This weekend, England plays Ireland in Paris, hoping to set up a home semifinal against France in the Rugby World Cup.
As happens so often in sport, the conversation in the United Kingdom will center on one player and what he does. Dylan Hartley, England’s hooker, has been involved in controversy this week when he suggested he would not shake the hand of Irish captain Rory Best. “I don’t believe in that,” Hartley said. “I’ve got players who have been in that situation and I know what that’s like. I’ve seen guys get that reception.” In previous games between the two teams, he has been fined for his on-field behavior.
“If you’re playing the game as a sport and trying to progress it, you’re trying to build bridges,” said Matt Dawson, an English commentator. “I don’t believe in that,” he added. “I think that, to be in a rugby team, to be a part of a team, to play a sport, there is an obligation not to do that.”
Hartley’s comments are in contrast to those made by his opposite number, Rory Best, who was at the center of another national debate when he lifted his arm in the air during the national anthem before an Ireland-South Africa game in Paris last year. A video went viral, presenting Best as a hero but also as a symbol of the frustration and anger running high in Ireland over the issue of sectarianism in sport. The debate had been pitting veterans of the old Catholic political forces against modern social reformers on the far right.
“You know, isn’t it ridiculous when there are instances when players are linked in some way to politics, specifically with IRA — someone like Rory Best is a brave man and he stands up for what he believes in,” said Alan Jones, the former England captain, during a recent interview on CNN. “It is a tough little argument and it’s very hard to get across to the fans, but I think if you’re playing for Ireland or England that is a side of yourself you have to be proud of.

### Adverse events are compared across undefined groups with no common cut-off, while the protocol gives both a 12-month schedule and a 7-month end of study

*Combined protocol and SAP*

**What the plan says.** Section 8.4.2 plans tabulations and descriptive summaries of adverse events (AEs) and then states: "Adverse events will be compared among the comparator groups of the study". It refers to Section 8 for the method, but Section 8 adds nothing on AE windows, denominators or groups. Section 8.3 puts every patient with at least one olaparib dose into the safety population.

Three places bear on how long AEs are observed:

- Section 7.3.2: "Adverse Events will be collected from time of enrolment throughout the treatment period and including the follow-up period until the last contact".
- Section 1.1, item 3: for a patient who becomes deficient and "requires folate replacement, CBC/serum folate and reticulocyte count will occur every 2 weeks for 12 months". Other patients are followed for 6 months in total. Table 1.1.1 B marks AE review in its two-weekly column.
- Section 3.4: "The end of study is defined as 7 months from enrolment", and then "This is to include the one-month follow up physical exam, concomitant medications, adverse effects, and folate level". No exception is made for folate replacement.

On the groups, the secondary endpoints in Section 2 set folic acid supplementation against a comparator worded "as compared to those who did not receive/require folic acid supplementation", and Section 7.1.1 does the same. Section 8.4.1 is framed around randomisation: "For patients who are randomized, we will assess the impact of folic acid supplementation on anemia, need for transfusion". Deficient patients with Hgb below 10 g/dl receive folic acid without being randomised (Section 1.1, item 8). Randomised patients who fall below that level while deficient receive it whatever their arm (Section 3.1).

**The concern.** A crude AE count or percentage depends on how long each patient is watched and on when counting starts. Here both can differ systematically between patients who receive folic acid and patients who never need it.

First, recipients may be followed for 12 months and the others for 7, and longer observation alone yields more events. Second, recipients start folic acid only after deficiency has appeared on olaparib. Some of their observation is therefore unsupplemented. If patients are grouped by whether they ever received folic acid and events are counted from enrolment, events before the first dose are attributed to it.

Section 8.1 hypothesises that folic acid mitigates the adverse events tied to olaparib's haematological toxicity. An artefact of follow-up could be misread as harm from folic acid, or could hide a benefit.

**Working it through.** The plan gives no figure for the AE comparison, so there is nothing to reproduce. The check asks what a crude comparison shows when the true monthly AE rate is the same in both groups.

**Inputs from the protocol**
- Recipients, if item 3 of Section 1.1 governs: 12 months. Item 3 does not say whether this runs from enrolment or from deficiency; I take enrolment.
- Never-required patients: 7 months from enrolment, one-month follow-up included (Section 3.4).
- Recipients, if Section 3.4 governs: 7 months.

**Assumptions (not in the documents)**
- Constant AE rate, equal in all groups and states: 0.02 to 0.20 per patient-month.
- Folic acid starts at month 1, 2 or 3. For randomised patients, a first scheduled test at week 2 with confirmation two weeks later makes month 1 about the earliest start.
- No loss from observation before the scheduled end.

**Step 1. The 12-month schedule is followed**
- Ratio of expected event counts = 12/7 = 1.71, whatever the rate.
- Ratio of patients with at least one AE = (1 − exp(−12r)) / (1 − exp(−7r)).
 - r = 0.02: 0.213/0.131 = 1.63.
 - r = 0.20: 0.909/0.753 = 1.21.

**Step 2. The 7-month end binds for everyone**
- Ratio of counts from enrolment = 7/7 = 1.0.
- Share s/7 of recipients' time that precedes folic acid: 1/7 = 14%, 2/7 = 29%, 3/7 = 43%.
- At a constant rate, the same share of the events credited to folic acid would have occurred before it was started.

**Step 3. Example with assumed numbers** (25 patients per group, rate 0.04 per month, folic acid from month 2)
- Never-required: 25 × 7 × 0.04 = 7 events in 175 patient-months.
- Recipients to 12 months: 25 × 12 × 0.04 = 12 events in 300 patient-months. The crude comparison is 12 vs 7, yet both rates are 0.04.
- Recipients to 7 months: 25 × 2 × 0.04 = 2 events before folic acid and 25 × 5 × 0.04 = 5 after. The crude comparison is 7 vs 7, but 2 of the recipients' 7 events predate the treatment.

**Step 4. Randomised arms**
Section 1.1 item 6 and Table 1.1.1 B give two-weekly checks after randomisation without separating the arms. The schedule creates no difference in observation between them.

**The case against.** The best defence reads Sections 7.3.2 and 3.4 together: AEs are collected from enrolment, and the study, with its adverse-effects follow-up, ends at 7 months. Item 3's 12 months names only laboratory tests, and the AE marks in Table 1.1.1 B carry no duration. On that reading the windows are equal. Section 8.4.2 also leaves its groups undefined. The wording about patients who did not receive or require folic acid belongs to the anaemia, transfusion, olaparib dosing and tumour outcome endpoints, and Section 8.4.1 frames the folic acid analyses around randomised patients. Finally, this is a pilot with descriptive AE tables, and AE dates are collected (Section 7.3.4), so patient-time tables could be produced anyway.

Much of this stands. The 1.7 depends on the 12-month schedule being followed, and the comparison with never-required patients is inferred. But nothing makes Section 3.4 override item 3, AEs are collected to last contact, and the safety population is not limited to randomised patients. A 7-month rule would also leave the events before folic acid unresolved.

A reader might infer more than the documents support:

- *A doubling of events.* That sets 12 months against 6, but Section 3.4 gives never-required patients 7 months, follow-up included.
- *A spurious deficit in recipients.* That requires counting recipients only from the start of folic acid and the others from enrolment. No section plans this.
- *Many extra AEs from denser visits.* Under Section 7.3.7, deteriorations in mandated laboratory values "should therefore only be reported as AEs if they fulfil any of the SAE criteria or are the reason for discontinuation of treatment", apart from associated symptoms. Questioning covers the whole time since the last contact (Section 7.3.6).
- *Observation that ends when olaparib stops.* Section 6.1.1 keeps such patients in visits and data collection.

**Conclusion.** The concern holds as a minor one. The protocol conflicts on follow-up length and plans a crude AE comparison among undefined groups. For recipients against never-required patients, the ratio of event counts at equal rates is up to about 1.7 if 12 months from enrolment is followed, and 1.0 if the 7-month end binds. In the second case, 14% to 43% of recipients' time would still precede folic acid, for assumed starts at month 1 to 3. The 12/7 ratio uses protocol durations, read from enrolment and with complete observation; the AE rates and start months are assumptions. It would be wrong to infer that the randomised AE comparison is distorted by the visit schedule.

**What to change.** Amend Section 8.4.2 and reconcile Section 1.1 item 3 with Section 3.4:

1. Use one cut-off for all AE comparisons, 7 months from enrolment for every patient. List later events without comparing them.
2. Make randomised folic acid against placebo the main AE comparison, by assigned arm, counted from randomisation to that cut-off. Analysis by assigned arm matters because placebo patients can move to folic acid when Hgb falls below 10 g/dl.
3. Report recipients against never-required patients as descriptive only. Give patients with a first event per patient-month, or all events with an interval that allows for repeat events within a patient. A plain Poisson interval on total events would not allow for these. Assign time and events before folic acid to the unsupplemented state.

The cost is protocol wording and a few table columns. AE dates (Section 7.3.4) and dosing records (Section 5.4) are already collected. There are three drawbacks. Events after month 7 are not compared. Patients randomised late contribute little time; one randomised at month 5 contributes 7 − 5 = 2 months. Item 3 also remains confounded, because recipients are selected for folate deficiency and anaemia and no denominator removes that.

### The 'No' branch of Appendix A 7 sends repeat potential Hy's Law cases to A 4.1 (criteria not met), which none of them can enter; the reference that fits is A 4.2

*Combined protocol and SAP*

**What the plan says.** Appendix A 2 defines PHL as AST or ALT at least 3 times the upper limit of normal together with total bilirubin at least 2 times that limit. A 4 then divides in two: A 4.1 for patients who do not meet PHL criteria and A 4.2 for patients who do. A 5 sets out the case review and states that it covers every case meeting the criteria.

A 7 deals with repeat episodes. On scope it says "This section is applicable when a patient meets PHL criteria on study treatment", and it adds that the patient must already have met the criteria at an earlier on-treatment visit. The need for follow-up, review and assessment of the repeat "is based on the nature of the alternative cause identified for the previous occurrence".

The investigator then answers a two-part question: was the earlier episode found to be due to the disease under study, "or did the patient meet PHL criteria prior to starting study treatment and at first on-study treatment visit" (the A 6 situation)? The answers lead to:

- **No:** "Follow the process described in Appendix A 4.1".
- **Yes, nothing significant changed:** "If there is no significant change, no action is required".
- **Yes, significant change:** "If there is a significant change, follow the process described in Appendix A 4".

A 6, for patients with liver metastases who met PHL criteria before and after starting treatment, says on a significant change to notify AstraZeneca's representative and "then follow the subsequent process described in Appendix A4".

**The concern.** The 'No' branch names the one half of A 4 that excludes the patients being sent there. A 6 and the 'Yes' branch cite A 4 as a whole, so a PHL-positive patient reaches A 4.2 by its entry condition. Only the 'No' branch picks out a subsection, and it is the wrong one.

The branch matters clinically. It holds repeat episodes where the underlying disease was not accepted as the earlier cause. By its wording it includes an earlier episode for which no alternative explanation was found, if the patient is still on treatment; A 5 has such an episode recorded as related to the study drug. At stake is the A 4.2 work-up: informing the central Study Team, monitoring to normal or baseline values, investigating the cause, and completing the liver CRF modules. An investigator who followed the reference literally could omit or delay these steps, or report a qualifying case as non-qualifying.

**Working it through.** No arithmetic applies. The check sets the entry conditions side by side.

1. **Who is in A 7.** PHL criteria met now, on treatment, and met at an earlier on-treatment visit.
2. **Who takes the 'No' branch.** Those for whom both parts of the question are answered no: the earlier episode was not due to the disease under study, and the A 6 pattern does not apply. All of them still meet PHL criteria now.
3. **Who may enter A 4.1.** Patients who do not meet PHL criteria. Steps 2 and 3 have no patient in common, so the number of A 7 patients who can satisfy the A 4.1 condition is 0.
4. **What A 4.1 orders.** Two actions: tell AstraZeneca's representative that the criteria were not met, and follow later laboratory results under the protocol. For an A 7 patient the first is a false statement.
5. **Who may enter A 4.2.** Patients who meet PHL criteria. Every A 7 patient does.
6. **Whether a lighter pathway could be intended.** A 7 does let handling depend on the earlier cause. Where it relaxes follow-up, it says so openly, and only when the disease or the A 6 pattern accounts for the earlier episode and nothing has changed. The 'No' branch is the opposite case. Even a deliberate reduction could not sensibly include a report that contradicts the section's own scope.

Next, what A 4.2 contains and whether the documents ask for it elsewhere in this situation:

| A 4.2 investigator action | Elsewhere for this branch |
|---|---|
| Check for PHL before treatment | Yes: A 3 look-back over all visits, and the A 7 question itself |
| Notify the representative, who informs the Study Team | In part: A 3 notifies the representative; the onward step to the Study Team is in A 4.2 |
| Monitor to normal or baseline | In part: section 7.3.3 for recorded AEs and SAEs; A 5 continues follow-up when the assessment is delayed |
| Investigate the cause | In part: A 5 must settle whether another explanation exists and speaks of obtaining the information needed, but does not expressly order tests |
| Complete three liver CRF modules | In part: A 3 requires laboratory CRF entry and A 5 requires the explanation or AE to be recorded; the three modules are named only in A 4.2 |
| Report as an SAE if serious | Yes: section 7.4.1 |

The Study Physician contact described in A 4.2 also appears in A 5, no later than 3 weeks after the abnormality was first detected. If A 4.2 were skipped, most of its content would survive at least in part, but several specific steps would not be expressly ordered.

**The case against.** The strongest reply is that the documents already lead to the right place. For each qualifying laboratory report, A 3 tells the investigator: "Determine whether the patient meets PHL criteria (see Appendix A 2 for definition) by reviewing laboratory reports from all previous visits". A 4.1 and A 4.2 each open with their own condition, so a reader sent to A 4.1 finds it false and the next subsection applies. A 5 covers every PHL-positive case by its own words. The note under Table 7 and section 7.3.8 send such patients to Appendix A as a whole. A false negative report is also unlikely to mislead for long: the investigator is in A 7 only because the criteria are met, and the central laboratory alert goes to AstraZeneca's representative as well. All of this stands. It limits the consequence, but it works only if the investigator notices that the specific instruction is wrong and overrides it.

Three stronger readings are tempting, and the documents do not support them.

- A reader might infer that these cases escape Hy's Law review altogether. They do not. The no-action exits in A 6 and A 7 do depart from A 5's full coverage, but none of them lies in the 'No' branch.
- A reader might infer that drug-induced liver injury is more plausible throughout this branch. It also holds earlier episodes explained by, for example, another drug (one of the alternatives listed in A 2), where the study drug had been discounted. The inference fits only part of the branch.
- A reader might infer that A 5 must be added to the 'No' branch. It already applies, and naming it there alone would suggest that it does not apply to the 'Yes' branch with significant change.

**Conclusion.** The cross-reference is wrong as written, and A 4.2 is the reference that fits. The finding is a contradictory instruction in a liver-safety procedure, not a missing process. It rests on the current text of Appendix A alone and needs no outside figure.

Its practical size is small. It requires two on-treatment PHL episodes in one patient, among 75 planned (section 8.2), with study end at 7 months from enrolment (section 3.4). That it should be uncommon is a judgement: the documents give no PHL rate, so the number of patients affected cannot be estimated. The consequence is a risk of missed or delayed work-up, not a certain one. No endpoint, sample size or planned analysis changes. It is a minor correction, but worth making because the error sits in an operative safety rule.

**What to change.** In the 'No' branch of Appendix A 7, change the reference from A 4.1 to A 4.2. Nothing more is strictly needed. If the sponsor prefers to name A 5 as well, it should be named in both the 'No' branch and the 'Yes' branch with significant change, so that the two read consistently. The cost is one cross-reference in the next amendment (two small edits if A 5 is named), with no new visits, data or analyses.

“You have to remember that Rory Best just happens to be wearing his jersey in France. It’s not a political statement of some kind. He’s not doing something offensive or threatening. He’s sticking up for the values and the beliefs of the Irish people and Irish rugby.”
As England has won its first two World Cup matches, mostly because of Hartley’s remarkable defense, the momentum has been pushing behind some fans. “He was disrespectful to the thousands of Irish supporters that made the trip to Paris. It’s beyond belief,” one Twickenham-based writer said. “That is why the Irish have adopted the don’t shake Rory Best kitty.”
“Well, it’s obvious,” another writer added. “A lovely gesture from the Irish fans, meant to send out a strong statement.”
But the bigger questions for the English, from Dawson, the commentator, to Jim White, the broadcaster, to Jones, the player, are how to react to the same gesture in the weeks and months ahead. There is no answer.
“Sometimes we love to see people stuck in a controversy in rugby,” said Jones. “In hockey, a player comes down the field with a stick and raises it for an intentional penalty. It gets very tense; the puck lands in the stands. Rugby doesn’t have that. But it’s like this with Rory Best and the hand. Do the players have a point?”